Comptroller wants on-time rent payments to count towards credit scores

October 23, 2017

Photo via Wikimedia

City Comptroller Scott Stringer unveiled a plan on Monday that would allow renters in New York City to count on-time, monthly payments toward their credit score. While homeowners who punctually pay a mortgage can boost their credit, renters currently cannot count on-time payments in the same way. Those without credit or bad credit often pay higher interest rates on loans and other monthly bills, like utilities or cell phone payments. As the New York Times reported, Stringer’s office looked at a sampling of tenants who pay less than $2,000 per month and found that 76 percent of them would improve their credit scores if rent payments were reported. Stringer told the Times that his plan “could create a powerful credit history that could lift you out of poverty.”

nyc credit scores, credit scores, scott stringer
Courtesy of NYC Comptroller’s Office

Stringer’s plan, titled “Make Rent Count,” would encourage landlords and property management companies to give tenants the chance to opt-in to have their rent payments reported as an opportunity to increase credit scores. Known as the “credit invisible,” people without any credit or bad credit are typically targeted by subprime lenders, who can legally add “risk-based” charges. The comptroller’s office found that a majority of those considered credit invisible in New York include black and Hispanic renters.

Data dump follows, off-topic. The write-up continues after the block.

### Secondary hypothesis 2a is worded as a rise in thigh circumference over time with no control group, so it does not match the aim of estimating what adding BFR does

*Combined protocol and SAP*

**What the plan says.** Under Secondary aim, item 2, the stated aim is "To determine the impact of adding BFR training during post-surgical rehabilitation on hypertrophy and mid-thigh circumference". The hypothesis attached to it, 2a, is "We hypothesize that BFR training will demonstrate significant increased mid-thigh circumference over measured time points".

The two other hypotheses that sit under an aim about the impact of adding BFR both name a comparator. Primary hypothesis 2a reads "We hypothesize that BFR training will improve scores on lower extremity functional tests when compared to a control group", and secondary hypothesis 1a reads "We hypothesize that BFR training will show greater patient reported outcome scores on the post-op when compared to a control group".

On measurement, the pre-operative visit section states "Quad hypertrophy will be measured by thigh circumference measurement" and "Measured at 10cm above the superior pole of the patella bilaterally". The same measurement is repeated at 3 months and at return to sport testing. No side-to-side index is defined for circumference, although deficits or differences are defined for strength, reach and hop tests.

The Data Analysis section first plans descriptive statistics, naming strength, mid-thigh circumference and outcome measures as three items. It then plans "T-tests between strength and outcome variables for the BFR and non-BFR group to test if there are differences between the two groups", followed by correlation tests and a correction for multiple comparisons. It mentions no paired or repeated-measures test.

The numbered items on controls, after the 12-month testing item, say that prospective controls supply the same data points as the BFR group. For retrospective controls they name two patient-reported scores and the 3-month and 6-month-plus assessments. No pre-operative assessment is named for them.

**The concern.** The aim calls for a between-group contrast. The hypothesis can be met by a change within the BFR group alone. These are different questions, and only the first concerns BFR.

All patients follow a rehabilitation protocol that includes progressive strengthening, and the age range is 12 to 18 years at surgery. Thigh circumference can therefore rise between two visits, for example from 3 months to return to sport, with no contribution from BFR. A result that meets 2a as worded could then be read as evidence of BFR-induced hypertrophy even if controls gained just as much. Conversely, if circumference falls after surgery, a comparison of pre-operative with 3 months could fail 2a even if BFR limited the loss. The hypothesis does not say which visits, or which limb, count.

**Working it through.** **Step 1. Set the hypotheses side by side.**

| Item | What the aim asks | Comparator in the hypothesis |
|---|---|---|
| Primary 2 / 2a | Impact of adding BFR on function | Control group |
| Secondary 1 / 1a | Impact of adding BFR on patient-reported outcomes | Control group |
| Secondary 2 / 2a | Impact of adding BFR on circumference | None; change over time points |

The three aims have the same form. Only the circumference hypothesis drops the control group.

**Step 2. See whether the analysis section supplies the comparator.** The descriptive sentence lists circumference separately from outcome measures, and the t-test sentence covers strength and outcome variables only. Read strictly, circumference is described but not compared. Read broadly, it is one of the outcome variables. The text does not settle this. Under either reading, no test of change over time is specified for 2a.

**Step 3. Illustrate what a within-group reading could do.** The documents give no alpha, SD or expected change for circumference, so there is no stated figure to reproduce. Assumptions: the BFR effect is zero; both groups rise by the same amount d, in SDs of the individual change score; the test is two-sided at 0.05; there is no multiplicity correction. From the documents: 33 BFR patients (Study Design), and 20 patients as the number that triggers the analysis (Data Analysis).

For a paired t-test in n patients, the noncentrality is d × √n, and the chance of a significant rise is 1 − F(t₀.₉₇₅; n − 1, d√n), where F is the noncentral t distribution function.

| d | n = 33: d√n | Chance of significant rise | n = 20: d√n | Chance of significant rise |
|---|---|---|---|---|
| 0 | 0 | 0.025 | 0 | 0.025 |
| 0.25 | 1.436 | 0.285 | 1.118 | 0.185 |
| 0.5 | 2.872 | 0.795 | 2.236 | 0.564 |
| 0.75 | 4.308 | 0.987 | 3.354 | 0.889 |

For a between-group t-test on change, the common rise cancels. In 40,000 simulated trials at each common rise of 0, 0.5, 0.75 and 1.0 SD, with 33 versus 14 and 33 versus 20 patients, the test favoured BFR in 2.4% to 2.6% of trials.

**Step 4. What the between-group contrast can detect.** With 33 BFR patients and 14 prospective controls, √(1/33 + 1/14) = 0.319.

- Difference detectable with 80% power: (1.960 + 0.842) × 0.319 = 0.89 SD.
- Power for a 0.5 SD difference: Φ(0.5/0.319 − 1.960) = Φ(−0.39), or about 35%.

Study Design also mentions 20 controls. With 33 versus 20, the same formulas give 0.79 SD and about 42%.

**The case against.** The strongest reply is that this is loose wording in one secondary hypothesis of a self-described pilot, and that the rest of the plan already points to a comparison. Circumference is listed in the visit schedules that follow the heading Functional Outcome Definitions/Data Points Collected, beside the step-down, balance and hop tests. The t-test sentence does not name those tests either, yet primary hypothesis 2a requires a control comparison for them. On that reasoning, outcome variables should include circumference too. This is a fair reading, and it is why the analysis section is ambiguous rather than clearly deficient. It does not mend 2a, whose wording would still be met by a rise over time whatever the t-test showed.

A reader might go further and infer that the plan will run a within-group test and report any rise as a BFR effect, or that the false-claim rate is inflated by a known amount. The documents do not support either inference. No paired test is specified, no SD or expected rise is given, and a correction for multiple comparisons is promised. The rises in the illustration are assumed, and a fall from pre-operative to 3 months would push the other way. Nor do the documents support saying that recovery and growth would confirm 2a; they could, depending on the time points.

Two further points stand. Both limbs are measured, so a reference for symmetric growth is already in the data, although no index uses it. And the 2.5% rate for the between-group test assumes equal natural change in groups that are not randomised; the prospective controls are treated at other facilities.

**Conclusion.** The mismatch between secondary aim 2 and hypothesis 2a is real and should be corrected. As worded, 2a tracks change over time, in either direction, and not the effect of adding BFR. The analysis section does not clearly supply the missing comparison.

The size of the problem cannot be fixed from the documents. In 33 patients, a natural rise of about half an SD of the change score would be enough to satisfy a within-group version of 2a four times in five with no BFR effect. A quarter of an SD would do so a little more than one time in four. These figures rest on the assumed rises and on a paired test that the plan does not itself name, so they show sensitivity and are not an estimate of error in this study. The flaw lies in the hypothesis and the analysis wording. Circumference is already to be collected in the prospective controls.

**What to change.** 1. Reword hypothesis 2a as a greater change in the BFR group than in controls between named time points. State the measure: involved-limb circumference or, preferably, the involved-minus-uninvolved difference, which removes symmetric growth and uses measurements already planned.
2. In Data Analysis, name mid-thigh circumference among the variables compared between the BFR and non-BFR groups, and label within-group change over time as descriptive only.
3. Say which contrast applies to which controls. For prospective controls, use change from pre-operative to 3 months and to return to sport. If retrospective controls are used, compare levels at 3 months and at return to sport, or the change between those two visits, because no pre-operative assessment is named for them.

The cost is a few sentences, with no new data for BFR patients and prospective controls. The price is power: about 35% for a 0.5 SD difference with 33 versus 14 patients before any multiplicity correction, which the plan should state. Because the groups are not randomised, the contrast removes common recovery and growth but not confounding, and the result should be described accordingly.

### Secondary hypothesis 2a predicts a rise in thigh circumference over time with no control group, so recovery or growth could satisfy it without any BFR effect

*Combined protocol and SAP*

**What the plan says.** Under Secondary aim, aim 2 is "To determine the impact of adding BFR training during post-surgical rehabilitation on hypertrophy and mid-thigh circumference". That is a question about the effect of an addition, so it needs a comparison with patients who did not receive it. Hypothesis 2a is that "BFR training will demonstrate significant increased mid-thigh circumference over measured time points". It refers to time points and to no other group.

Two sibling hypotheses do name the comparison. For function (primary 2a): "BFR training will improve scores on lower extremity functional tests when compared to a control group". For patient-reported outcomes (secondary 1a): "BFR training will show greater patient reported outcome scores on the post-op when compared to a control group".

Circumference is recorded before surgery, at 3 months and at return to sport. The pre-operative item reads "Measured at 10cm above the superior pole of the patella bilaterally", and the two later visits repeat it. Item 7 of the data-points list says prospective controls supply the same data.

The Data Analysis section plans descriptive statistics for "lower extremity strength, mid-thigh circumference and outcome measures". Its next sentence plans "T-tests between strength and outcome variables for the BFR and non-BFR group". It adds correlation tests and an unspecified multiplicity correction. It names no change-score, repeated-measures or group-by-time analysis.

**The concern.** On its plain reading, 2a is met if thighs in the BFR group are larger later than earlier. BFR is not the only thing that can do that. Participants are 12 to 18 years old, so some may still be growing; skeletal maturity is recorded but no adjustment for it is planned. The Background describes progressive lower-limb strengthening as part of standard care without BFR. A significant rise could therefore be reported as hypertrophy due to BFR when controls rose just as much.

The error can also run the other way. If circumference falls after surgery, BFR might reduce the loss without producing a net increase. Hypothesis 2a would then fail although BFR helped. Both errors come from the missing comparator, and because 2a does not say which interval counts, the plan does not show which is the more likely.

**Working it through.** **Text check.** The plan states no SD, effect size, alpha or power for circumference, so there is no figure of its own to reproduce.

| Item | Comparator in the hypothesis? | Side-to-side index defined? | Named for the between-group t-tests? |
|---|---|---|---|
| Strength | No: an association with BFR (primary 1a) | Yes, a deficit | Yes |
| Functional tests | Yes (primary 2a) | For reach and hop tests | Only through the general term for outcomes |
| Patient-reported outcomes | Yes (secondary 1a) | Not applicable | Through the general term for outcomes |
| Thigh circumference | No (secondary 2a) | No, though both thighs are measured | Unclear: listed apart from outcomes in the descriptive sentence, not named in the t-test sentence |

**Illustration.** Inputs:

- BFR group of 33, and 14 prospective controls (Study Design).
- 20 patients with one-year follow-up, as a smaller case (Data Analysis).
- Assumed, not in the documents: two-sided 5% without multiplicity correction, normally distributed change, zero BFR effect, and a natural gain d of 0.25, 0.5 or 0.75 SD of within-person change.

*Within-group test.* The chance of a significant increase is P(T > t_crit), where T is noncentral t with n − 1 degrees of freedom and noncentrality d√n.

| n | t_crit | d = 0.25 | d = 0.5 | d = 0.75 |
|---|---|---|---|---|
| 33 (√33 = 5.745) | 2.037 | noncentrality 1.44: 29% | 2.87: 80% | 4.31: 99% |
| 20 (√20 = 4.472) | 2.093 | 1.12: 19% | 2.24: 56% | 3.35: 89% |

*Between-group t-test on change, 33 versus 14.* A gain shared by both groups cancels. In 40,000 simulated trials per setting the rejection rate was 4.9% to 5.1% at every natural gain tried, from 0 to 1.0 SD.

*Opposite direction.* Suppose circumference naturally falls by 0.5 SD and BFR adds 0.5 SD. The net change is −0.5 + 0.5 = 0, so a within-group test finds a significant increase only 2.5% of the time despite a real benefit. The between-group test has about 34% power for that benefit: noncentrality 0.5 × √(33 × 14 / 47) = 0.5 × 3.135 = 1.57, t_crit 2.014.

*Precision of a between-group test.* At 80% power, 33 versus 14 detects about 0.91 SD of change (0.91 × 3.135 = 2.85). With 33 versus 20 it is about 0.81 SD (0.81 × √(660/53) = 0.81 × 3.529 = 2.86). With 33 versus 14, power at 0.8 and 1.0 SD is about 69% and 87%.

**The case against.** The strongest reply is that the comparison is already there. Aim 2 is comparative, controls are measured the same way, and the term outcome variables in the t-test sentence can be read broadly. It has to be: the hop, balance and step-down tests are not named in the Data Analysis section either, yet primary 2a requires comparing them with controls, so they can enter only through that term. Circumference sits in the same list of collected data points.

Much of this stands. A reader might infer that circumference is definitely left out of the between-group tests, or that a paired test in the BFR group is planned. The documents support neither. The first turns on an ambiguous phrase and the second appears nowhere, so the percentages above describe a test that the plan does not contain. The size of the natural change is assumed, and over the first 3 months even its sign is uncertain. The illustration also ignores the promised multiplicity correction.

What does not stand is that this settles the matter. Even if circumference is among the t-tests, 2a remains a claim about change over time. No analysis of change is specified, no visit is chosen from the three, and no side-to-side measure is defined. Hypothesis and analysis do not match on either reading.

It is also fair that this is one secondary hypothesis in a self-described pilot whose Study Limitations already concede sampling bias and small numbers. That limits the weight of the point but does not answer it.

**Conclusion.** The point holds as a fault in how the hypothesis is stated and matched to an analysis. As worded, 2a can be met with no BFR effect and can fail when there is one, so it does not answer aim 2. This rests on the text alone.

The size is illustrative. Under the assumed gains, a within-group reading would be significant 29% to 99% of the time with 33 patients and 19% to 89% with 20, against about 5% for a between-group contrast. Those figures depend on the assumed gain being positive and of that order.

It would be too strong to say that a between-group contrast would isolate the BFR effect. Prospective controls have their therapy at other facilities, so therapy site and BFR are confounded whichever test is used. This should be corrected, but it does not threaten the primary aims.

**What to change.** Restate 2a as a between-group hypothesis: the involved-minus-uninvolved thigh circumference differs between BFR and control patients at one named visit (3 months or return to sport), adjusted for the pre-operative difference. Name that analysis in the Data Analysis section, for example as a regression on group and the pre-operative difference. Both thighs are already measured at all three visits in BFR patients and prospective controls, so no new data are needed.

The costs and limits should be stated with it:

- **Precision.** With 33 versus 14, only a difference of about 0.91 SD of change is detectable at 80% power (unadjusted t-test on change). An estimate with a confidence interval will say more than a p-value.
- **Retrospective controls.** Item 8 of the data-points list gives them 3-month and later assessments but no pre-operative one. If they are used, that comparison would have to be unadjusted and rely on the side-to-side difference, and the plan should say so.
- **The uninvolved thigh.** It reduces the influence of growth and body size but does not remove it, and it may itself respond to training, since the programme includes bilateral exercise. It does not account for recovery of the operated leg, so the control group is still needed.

nyc credit scores, credit scores, scott stringer
Courtesy of NYC Comptroller’s Office

The proposal would expand the New York City Housing Authority’s current pilot program that allows tenants to report their rent payments. However, just one person participates in the program, a senior adviser at NYCHA told the Times. Plans are in the works to recruit the nearly 7,000 residents that live in Queensbridge Houses, the country’s largest housing development, to report rent payments.

nyc credit scores, credit scores, scott stringer
Courtesy of NYC Comptroller’s Office

According to the report from Stringer’s office, in zip codes with one in ten residents living in a NYCHA-operated development, the average credit score was less than 630. The city’s average credit score stands at 673. The report found that neighborhoods with a lot of renters or with a high number of low-income residents reported lower credit score than communities with more homeowners.

Since 2010, the credit rating firm Experian has run a program that makes it easy for landlords to report the rental payments of their tenants. While this has given renters the opportunity to build a credit history, it also allows landlords to stand out from other rental buildings on the market. Despite the clear benefits, the program has not been broadly implemented.

Read the comptroller’s report here.

[Via NY Times]


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